Nadia grew up in a military family and lived in Europe, Asiaand throughout the United States. This fueled her interest in geography and other cultures. Teetering between science and pre-law, she graduated from the University of California with majors in History and Russian Literature and a minor in Science. Harkening back to her days in elementary school when she set up a classroom in the garage and paid her sisters and their friends out of her allowance to sit through her Saturday lectures about why “ph” actually makes an “f” sound and the myriad ways to begin a composition, she realized that the classroom is what she loved. She taught for 13 years in Northern California. She also found time to earn a Master’s of Science in Counseling and an Administrative Credential at California State University, Sacramento. A few years after moving to Southern California with her husband, the Reverend Dr. Charles Shields, and two young daughters, Sarah and Elizabeth, she earned her PhD in Administrative Policy from UCLA. Dr. Shields has been a teacher at Carlthorp School since 1991. Her passion for the classroom remains unabated. In her spare time, she teaches Sunday school, sings in her church choir, jogs, travels, reads, writes, dances, and bakes. She also loves going to movies.
A native of Los Angeles, Ausra was born and raised in the foothills of the Angeles National Forest. She attended Flintridge Sacred Heart Academy in La Canada Flintridge and matriculated, not far, to UCLA where she double majored in International Development Studies and in History. While in college, Ausra enjoyed the opportunity to study in France at the American University of Paris. Ausra’s first professional classroom experience was in a private K-8 school in Seoul, South Korea, teaching both in-person and remote English classes. Ausra later studied at Columbia University Teachers College in the City of New York, where she earned her master’s degree in Curriculum & Teaching of Elementary Inclusive Education and her teacher certification. Sunny California lured her back home to teach in Brentwood at St. Martin of Tours School. Ausra became the Math Department Chair and taught grades 5-8 advanced math.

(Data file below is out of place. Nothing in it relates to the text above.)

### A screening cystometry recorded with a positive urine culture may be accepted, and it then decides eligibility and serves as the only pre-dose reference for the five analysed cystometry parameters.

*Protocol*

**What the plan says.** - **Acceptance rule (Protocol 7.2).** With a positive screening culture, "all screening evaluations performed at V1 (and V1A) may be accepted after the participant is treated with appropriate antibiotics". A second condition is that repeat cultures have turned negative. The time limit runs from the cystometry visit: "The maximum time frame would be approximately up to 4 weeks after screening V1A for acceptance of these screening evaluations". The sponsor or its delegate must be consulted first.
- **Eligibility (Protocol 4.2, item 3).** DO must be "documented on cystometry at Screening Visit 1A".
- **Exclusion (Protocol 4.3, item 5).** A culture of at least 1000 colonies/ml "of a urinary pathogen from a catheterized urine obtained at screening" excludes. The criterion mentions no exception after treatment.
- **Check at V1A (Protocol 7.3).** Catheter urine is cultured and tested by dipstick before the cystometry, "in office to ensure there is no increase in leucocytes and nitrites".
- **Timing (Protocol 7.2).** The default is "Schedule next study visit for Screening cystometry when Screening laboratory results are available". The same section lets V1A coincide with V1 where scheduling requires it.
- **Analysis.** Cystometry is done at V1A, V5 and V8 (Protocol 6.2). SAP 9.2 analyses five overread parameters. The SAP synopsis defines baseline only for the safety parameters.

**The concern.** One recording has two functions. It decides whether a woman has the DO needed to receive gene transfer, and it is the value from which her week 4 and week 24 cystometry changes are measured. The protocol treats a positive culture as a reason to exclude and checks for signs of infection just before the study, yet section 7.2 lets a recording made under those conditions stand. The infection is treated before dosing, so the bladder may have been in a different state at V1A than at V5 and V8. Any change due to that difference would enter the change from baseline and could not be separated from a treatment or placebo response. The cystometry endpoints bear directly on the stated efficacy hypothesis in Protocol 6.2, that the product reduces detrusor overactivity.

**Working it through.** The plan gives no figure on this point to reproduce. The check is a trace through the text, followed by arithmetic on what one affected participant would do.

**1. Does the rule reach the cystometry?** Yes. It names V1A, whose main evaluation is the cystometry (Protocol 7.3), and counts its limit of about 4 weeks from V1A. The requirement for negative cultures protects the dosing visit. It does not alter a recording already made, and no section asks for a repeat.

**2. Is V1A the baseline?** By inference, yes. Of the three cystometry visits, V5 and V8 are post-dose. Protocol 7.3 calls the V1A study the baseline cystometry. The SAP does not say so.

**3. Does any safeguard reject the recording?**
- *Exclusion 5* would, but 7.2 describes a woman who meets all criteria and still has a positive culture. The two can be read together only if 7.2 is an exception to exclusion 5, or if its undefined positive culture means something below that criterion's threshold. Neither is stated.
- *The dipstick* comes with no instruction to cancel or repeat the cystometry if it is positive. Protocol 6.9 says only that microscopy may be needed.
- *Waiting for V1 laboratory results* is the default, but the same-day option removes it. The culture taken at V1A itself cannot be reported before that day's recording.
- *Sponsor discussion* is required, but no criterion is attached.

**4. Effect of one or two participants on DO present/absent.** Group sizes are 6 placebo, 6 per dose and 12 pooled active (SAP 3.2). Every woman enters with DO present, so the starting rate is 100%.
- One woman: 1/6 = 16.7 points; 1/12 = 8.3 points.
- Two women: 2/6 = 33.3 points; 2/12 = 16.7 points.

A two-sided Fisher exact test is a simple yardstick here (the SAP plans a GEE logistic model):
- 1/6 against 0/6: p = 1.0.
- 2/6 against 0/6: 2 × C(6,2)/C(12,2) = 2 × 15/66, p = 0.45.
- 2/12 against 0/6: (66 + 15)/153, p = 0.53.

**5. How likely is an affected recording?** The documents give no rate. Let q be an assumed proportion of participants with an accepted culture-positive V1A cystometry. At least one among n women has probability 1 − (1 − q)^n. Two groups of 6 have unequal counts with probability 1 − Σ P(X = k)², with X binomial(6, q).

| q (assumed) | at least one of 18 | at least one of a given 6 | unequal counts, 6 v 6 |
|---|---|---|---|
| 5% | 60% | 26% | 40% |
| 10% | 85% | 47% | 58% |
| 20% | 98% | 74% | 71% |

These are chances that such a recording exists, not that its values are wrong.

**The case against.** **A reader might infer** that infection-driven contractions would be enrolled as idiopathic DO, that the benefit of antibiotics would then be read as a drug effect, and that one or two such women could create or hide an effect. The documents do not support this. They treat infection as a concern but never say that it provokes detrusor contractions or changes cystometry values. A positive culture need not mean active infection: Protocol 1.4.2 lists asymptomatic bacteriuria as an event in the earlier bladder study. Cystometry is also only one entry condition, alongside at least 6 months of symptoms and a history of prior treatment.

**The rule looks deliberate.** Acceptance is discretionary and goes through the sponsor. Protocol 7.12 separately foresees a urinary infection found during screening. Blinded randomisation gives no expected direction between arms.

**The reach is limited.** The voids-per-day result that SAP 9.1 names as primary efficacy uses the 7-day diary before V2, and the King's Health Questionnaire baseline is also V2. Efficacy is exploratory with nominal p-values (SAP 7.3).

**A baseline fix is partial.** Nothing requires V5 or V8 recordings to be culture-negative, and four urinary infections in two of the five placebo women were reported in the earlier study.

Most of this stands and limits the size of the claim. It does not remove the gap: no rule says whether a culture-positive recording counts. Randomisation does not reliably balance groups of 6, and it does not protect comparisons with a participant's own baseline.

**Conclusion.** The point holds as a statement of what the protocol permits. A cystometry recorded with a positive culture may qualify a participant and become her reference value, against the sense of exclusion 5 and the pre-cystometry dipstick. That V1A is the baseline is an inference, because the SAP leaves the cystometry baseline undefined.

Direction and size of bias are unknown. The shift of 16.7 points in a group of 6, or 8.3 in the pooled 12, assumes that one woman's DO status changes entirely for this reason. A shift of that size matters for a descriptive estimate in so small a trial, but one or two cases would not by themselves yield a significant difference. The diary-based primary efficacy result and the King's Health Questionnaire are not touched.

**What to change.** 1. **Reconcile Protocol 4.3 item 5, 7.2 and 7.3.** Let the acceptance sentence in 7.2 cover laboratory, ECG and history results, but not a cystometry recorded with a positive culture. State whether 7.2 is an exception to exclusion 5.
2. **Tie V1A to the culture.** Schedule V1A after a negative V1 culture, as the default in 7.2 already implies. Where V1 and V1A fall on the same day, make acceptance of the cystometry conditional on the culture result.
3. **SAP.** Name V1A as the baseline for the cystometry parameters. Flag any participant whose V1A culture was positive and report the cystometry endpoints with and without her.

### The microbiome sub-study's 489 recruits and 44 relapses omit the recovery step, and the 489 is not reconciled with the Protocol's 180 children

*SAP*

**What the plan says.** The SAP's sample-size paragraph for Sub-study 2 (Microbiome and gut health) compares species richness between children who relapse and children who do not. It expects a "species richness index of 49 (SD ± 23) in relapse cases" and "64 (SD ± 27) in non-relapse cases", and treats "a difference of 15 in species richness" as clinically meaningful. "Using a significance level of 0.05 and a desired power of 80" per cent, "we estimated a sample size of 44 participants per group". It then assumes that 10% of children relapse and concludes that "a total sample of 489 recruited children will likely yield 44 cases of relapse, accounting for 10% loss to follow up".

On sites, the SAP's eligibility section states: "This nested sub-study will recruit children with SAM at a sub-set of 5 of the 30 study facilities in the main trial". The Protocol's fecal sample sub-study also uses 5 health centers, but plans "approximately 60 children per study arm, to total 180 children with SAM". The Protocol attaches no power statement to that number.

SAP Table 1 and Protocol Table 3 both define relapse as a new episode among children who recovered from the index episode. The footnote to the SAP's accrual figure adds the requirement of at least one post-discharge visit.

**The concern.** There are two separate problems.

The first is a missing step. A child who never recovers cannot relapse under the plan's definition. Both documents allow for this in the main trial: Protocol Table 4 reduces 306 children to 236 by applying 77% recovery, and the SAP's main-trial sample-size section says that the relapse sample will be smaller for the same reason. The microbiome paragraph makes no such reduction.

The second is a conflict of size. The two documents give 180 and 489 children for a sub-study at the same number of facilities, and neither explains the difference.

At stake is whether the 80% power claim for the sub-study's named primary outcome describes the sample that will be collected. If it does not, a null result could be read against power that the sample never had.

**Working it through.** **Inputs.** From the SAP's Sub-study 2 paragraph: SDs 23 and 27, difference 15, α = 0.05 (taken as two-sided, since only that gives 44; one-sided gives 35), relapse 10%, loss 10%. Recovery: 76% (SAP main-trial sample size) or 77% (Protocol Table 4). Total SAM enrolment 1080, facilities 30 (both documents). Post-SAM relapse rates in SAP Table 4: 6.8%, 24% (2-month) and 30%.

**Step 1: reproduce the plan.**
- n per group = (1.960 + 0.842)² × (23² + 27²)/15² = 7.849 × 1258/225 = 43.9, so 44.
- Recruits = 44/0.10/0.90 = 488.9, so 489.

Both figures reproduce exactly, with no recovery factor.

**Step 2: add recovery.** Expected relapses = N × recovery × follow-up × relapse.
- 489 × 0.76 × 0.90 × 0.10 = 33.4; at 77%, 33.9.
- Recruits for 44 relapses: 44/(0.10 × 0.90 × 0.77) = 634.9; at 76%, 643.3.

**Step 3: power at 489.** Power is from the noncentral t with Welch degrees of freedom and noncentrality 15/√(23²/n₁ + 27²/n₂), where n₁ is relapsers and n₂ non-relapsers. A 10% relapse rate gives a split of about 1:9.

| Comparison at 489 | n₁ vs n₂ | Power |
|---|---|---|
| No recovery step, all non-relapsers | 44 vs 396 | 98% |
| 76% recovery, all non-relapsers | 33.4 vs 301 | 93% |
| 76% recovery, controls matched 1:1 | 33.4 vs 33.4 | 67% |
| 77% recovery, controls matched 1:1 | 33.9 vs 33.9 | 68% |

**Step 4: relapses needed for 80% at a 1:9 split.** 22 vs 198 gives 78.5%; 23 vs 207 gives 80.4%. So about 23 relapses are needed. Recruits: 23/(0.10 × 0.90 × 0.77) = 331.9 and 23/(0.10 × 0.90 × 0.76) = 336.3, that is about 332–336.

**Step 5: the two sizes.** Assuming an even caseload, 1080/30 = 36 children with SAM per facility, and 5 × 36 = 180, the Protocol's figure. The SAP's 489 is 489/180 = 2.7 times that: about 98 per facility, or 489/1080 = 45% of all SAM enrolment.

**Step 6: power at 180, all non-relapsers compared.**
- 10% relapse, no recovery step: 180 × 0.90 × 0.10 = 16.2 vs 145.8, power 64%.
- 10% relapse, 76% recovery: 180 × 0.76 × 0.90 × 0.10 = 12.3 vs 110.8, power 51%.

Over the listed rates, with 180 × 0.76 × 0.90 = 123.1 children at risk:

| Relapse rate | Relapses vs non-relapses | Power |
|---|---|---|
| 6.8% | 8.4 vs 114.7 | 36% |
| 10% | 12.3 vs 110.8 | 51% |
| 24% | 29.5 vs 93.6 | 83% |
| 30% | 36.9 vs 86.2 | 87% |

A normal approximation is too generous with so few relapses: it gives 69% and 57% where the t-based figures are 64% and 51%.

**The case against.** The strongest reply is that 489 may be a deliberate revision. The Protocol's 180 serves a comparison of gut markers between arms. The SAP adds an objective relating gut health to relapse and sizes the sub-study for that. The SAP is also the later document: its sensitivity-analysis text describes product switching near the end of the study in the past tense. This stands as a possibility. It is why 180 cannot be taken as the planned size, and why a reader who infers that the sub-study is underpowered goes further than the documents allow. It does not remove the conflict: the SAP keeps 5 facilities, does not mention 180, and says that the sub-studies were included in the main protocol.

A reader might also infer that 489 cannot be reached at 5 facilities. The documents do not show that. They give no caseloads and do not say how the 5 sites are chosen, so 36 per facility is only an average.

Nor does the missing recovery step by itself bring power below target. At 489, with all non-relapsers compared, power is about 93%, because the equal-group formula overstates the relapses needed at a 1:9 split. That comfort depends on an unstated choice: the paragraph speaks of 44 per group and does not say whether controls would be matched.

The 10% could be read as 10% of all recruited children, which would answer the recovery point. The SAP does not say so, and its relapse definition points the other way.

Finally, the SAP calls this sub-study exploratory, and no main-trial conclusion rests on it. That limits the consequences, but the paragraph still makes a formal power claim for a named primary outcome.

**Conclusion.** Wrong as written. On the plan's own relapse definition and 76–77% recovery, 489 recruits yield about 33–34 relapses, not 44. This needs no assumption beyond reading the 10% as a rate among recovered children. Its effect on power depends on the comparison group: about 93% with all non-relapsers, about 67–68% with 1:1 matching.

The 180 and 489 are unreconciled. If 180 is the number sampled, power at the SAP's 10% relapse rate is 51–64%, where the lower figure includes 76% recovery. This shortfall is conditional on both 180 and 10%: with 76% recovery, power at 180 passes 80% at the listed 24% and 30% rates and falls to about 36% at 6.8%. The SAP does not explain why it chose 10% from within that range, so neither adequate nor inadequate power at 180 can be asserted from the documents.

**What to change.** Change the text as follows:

Ausra has been a teacher at Carlthorp School since 2015. She is delighted to funnel her past towards Service Learning, math, ELA, and the expansive global studies curriculum that is a hallmark of the Carlthorp School 6th grade experience.
A fun fact about Ausra is that she is a dual American-Lithuanian citizen and frequently travels to her other motherland. She has an overwhelming TASCHEN art book collection (she worked in the Beverly Hills TASCHEN gallery for a few years). Ausra loves the challenge of hiking Mt. Whitney, San Gorgonio, and around Denali. She named the six hummingbirds who swirl around her balcony and has a baby foster orangutan in Borneo named Trudeau.
Brent was born and raised in Harrah, Oklahoma, a small suburb of Oklahoma City. He graduated from the University of Central Oklahoma with a major in Theatre Education. After that, he moved to Toronto, Canada, to work for a leading international children’s education NGO called WE as a lead program facilitator and motivational speaker. Following two years in Toronto he moved to Santa Monica. Mr. Vernon has been a teacher at Carlthorp School since 2008 with experience in Kindergarten, 3rd Grade, 6th Grade and lower grade drama classes. In his spare time, he enjoys writing and directing children’s plays, reading, watching documentaries (Won’t You Be My Neighbor? being his favorite), and journaling while viewing the sunset at Palisades Park.
Derrick was born and raised in the Detroit metropolitan area before repairing to Washington, D.C., as a matriculate of Howard University. At Howard, he earned his undergraduate degree in Business Administration. After graduating, he moved to Los Angeles and earned his master’s degree in African-American Studies at UCLA. He’s the proud father of two Carthorp School students. Derrick’s career in education began seven years ago as an assistant in a 1st Grade classroom at Lou Dantzler Elementary, a charter school in the ICEF network. Soon after, he earned his multiple-subject teaching credential and began as an Intervention Teacher at KIPP LA (Knowledge Is Power Program). Following that, Derrick taught in a Kindergarten classroom at KIPP Empower Academy, after which he moved to 1st Grade for three years and finally to 4th Grade for two years.